For Guyer, he played football and taught the middle school team. For the Kramers, he had buckled down academically and would graduate near the top of his class. For Ainsworth, he assisted with Sunday school, arriving 30 minutes early to spend extra time with her. For Jimmy Taylor, he devoted himself to become a competitor.
Gilliam is quick to thank them. The mentors say he didn't require much prodding. Without any of their help, he had a personality that allowed him to goof off, inspire the younger kids at school, hold doors open for the adults and be a leader at the same time.
On YouTube, Gilliam is known as GarreWeezy, a hybrid nickname his high school friends came up with because they thought he looked like the rap artist Lil' Bow Wow. He lip-syncs to hip-hop and R&B songs, often behind a pair of sunglasses, and once while wearing a sparkling pink top hat. His video for Usher's "Paper" has received more than 70,000 views.
He does this for fun when he has spare time after practicing and working toward the degrees in business management and advertising that he's on pace to complete by next summer. He also likes to watch the History or Discovery Channel.
His activities have always skewed from the realm of standard college athlete. When Gilliam started getting recruited he couldn't name all the schools of the Big Ten. When he committed to Penn State, he didn't know who then-players Sean Lee or Darryl Clark were.
Guyer calls Gilliam a "unique cat." Everything special about Gilliam's personality made it safely away from the path his mother feared so long ago.
"Going through the public schools in the inner city like that, he would never be him," Shifflett said. "Milton Hershey has a whole lot to do with where he is today."
That sentiment extends to football. An infection turned his torn ACL into an ordeal that caused him to miss most of the 2010 and all of the '11 season. When the worst happened, Gilliam thought back to the way he pushed through Milton Hershey.
"There were a few times that I really challenged myself, 'Is this what you want to do?' " he said. "I determined that was what I wanted to do. I consider it a major victory not only in football but in life."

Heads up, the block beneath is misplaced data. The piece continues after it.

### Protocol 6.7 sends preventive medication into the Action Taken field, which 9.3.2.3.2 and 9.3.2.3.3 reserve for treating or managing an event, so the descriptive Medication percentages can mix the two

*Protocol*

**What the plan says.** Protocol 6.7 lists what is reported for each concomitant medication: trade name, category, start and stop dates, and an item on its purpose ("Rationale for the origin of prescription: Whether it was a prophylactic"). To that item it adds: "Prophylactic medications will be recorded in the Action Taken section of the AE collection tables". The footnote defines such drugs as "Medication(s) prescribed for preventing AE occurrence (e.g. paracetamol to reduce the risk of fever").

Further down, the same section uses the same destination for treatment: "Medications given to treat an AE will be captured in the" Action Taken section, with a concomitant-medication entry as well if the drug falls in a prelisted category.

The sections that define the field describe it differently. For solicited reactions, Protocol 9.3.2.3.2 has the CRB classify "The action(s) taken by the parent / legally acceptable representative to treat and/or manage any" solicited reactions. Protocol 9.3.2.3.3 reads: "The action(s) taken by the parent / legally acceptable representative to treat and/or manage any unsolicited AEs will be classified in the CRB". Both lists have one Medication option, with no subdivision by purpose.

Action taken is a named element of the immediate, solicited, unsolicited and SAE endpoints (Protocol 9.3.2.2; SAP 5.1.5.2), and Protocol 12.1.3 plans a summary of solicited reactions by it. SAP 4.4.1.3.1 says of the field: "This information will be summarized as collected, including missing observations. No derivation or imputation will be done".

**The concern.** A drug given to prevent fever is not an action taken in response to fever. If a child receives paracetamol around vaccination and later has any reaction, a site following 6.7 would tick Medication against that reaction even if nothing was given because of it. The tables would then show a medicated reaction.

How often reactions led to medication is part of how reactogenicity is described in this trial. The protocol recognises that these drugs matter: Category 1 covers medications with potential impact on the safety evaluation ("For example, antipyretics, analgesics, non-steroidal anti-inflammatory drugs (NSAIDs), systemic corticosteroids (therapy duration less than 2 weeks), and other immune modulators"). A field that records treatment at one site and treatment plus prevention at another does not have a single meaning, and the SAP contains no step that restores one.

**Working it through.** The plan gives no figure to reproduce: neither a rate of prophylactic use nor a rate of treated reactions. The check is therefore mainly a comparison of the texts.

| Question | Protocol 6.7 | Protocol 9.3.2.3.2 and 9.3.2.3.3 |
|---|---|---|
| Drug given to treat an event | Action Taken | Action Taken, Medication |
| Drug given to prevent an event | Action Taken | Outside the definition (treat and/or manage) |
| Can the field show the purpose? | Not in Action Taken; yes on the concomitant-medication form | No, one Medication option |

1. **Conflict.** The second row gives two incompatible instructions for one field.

He has become Penn State's workmanlike tight end this season. He blocks and runs routes and is a receiving threat in certain formations. When Gilliam gets receptions (he has six for 60 yards), he's liable to knock down or drag a defender along for the ride.
"He's a tough kid," coach Bill O'Brien said.
Returning good counsel
During the Friday night of Penn State's off week, Gilliam sat next to his mother and Ainsworth before the Milton Hershey football game. He asked Ainsworth if she thought it would be OK for him to move down to the sideline, with the current team.
He doesn't like to make a big deal when he comes back, but he does often. Not wanting to let the people from his past down has extended to helping others up.
Last winter break, he was in the weight room working out and assisting the high school kids. This summer, he showed the tight ends some of the drills he had learned from O'Brien. He tells them to message him on Facebook with any questions they have.
He has counseled Khaliq Coleman, a Milton Hershey graduate who now plays for IUP. Another Milton Hershey kid named Ibn Short plays football because of Gilliam.
A talented high-jumper and basketball player, no one could convince him to play football even though they knew playing would increase his exposure and overall athleticism at the other sports. Gilliam took the lead in talking with him. This fall, Short played football, and he excelled.
Somebody is always out there like Short or Coleman, like Gilliam once was, a kid precocious and talented but still in need. You just have to hope that somebody will have learned enough from the world he has known to try to improve it for somebody else.
"That's rewarding for me," Gilliam said, "especially when you're doing something to influence them to do well and they're happy